Two weeks after its debut, Radio Marti, the Reagan administration's controversial broadcasting service to Cuba, appears to be evolving into a surprisingly soft-sell propaganda operation with heavy doses of Spanish-accented news and music.

U.S. officials in Washington say they have no idea yet how the station is going over in Cuba, although it apparently can be heard without serious interference on the island. But they say they have rave reviews from the Cuban-American community in the United States and from others who applaud a program schedule that is clearly unfriendly to President Fidel Castro but lacks strident rhetoric.

In the view of U.S. officials, Radio Marti will have to log a lot more air time before any judgments can be made about whether it is effective in appealing to the Cuban people over the heads of Castro's state-controlled media.

But, in its short time on the air, the fledgling service has projected a different personality from what both its partisans and its critics had expected.

A sampling of its editorials and commentaries indicates that stringent efforts are being made to ensure the accuracy and impartiality of its news reports and to delineate them from editorial comment.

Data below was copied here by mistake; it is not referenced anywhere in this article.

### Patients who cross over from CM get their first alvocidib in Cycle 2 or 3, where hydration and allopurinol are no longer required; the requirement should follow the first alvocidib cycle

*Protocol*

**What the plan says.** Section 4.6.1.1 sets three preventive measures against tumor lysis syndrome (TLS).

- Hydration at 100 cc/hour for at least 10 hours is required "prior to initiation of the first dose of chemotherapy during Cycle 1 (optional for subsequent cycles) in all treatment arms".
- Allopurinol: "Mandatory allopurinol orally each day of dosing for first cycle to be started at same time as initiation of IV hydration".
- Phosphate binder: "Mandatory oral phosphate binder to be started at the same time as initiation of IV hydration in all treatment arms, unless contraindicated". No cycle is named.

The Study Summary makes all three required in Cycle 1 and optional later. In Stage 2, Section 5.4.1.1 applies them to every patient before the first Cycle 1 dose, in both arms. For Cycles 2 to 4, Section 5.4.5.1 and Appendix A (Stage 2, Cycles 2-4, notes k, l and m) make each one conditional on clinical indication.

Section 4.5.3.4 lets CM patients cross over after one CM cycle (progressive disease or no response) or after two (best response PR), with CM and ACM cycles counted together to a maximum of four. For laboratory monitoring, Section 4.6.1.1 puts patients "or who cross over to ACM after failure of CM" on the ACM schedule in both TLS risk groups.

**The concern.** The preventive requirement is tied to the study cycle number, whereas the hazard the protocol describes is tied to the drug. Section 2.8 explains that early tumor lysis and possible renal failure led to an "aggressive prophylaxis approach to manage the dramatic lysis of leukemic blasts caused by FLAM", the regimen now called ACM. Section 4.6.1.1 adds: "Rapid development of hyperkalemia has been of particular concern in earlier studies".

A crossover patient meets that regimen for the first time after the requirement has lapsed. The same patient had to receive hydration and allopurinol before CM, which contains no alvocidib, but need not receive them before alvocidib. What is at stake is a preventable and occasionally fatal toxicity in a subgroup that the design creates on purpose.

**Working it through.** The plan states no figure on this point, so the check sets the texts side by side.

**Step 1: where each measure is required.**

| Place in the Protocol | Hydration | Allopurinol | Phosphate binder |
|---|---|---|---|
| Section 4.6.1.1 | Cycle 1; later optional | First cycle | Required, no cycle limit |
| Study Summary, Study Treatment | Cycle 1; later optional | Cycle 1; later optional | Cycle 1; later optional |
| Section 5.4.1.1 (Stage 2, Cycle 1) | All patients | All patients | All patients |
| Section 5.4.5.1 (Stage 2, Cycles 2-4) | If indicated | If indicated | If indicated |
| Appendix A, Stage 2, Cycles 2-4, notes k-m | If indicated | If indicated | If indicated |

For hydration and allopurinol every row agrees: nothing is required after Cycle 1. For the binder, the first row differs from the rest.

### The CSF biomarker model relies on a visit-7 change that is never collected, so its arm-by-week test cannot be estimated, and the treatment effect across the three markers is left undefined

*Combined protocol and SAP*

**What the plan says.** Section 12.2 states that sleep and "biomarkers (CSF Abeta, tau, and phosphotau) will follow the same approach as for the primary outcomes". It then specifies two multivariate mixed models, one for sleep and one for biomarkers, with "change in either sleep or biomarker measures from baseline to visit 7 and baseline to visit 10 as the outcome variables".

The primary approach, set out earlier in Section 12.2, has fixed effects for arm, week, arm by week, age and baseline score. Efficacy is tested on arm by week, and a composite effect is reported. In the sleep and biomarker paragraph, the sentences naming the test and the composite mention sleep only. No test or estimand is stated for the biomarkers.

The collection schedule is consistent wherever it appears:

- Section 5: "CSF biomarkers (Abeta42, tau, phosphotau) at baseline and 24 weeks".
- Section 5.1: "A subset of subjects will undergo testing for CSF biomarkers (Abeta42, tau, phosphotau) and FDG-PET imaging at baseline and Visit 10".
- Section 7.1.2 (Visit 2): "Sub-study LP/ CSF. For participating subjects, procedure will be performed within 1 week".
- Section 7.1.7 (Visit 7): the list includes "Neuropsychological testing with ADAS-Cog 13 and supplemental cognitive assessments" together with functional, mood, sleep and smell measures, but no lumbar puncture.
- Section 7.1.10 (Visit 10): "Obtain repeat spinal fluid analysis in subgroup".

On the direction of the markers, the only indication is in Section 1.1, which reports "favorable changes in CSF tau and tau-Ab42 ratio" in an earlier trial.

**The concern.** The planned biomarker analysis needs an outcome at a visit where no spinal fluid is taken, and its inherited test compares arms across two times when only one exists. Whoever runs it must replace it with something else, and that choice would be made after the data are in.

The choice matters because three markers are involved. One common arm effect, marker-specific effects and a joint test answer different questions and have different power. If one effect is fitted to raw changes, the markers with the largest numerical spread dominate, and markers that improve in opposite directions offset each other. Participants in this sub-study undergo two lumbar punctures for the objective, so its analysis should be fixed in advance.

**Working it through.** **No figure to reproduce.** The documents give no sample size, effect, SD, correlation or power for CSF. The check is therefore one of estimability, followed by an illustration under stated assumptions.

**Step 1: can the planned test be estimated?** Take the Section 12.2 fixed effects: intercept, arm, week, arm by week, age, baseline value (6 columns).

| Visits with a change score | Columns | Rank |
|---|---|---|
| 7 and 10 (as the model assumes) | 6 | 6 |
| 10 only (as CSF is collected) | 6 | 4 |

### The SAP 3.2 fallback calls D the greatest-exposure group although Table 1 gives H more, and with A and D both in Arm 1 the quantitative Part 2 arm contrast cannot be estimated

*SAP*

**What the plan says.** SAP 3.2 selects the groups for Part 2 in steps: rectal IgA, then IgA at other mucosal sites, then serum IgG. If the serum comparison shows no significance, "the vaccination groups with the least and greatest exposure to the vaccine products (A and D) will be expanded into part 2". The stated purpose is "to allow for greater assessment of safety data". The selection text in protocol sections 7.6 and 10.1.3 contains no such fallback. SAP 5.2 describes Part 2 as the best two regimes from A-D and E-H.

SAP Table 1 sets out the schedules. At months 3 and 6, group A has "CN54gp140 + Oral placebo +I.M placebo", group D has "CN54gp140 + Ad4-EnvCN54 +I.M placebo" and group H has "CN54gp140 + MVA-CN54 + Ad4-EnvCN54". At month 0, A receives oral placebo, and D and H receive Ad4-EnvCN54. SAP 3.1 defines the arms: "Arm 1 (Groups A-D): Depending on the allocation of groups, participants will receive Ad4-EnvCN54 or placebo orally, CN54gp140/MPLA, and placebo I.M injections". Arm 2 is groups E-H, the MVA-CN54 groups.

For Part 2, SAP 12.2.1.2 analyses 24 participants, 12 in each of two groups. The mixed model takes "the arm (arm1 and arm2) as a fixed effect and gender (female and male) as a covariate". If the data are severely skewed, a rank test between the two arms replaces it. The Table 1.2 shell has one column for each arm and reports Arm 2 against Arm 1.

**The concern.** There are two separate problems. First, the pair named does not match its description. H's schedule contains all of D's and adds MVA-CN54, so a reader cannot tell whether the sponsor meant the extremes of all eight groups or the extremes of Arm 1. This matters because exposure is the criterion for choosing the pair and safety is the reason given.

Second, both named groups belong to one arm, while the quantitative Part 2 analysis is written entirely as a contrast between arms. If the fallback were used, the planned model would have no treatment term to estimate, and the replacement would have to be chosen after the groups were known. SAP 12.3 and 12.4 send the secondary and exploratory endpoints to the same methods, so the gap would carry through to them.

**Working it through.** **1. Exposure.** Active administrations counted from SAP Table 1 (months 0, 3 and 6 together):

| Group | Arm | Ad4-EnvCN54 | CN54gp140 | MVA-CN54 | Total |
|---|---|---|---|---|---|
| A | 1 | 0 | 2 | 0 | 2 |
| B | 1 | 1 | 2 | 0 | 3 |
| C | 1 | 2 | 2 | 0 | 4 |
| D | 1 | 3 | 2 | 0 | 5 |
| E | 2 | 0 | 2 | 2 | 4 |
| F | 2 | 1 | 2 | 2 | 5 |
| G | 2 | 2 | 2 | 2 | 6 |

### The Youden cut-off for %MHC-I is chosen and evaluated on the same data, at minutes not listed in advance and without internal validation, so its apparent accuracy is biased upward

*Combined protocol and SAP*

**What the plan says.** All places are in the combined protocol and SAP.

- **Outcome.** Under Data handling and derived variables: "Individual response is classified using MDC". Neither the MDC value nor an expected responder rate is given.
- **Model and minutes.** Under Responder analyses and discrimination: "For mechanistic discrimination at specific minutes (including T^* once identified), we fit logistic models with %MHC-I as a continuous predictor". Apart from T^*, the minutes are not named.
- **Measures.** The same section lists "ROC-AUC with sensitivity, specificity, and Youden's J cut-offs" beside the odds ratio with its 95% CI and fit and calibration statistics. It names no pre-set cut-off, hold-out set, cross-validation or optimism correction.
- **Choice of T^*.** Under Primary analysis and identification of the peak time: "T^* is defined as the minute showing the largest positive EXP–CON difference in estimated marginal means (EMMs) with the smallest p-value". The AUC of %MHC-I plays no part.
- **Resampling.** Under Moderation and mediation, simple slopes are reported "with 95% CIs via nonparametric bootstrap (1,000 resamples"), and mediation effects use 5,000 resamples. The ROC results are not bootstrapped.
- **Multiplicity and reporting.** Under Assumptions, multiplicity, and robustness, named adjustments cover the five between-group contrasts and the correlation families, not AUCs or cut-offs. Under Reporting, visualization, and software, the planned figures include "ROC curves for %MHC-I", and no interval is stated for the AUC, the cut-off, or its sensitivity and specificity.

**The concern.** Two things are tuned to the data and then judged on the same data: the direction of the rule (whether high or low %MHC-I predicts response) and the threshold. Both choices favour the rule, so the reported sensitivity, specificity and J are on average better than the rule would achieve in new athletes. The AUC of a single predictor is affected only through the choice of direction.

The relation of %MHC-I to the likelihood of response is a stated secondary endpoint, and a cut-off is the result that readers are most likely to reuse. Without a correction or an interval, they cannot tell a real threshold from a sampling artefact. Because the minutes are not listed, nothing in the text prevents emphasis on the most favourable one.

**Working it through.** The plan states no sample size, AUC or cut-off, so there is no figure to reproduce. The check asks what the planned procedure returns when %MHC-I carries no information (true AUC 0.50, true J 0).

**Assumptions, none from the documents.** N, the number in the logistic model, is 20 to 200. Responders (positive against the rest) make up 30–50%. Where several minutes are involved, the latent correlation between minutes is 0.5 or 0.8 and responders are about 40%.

Similarly, its commentators speak in tones far softer than the acid-etched attacks on Castro that can be heard regularly on the half-dozen or so Spanish-language commercial radio stations that serve Miami-area Cuban exiles.

Instead, the Radio Marti editorials are Spanish translations of Voice of America editorials. In recent days, they have dealt with such topics as the superiority of free enterprise over state controls in helping Third World countries to achieve prosperity, explanations of U.S. policy on arms control and human rights, and criticism of the Soviet Union's suppression of organized religion.

The commentaries, done on a rotating basis by people known in the Spanish-speaking world for expertise in certain areas, deal more directly with Cuban affairs. The subjects covered on a typical day might involve shortcomings of the Cuban economy or the continued large-scale Cuban military presence in Angola.